Does the option market produce superior forecasts of noise-corrected volatility measures?
Article first published online: 4 DEC 2008
Copyright © 2008 John Wiley & Sons, Ltd.
Journal of Applied Econometrics
Volume 24, Issue 1, pages 77–104, January/February 2009
How to Cite
M. Martin, G., Reidy, A. and Wright, J. (2009), Does the option market produce superior forecasts of noise-corrected volatility measures?. J. Appl. Econ., 24: 77–104. doi: 10.1002/jae.1033
- Issue published online: 16 DEC 2008
- Article first published online: 4 DEC 2008
- Manuscript Revised: 2 OCT 2007
- Manuscript Received: 25 MAY 2006
- Australian Research Council Discovery. Grant Number: DP0664121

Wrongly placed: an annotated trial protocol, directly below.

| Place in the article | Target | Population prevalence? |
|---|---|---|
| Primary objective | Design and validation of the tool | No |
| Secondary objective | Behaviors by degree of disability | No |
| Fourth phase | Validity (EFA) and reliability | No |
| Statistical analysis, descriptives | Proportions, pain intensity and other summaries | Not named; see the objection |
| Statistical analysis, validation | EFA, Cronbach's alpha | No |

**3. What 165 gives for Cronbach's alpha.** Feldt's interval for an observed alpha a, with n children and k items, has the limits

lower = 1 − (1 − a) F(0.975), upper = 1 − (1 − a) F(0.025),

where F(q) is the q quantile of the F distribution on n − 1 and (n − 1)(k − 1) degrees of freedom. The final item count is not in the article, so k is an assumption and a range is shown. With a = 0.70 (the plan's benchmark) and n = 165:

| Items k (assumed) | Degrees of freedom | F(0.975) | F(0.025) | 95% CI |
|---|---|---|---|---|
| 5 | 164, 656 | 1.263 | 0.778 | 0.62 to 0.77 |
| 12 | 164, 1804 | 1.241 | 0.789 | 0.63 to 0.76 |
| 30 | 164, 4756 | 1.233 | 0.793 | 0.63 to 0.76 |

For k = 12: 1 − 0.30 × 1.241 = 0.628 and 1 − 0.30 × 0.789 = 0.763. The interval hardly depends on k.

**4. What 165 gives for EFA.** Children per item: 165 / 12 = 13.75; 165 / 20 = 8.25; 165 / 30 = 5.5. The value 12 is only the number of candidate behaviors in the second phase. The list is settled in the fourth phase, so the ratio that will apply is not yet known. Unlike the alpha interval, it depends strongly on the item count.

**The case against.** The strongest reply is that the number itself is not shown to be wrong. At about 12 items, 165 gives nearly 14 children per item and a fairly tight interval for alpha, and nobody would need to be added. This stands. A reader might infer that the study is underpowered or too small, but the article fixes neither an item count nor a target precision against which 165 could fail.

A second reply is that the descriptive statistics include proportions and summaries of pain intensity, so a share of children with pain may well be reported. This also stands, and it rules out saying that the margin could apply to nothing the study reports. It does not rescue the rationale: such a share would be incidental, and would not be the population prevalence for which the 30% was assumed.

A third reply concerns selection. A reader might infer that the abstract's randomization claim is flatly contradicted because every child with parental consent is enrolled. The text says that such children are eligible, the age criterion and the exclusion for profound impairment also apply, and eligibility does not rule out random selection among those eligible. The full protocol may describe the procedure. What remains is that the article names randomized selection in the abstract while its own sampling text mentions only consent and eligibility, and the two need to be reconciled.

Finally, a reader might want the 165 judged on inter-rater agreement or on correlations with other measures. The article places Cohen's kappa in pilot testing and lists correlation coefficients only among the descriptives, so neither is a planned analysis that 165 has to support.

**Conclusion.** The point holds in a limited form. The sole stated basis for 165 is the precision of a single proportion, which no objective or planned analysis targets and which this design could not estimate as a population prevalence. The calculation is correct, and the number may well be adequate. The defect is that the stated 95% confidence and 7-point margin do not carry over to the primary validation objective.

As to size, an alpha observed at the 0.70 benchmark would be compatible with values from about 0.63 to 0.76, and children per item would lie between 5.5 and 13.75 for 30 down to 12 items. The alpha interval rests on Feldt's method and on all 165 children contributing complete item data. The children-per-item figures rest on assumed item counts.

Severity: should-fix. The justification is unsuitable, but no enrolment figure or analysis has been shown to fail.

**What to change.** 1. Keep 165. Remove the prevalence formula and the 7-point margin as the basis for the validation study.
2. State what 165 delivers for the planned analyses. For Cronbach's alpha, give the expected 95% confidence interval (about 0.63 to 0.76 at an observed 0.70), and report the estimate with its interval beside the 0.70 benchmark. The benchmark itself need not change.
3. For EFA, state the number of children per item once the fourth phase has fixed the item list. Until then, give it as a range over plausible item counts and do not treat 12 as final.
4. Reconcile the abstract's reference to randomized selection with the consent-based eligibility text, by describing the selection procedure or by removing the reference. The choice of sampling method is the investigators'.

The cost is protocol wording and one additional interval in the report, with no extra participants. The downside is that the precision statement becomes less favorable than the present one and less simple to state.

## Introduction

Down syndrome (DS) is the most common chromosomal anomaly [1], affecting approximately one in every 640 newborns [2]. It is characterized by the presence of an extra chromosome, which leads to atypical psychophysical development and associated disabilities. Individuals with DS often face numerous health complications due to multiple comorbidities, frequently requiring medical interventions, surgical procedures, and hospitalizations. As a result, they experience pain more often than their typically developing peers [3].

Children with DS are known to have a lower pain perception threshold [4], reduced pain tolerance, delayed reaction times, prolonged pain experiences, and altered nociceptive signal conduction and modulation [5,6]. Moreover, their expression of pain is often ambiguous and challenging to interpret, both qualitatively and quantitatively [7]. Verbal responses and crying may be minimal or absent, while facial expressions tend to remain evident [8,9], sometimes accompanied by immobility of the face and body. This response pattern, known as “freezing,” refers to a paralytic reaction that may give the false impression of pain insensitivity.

This paper assesses the robustness of the relative performance of spot- and options-based volatility forecasts to the treatment of microstructure noise. Robustness of the results to the method of constructing option-implied forecasts is also investigated. Using a test for superior predictive ability, model-free implied volatility, which exploits information in the volatility ‘smile’, and at-the-money implied volatility, which does not, are both tested as benchmark forecasts of a range of alternative volatility proxies. The results provide compelling evidence against the model-free forecast for three Dow Jones Industrial Average stocks, over a 2001–2006 evaluation period. In contrast, the at-the-money implied volatility forecast is given strong support for the three equities over this period. Neither benchmark is supported for the S&P500 index. Importantly, the main qualitative results are invariant to the method of noise correction used in measuring future volatility. Copyright © 2008 John Wiley & Sons, Ltd.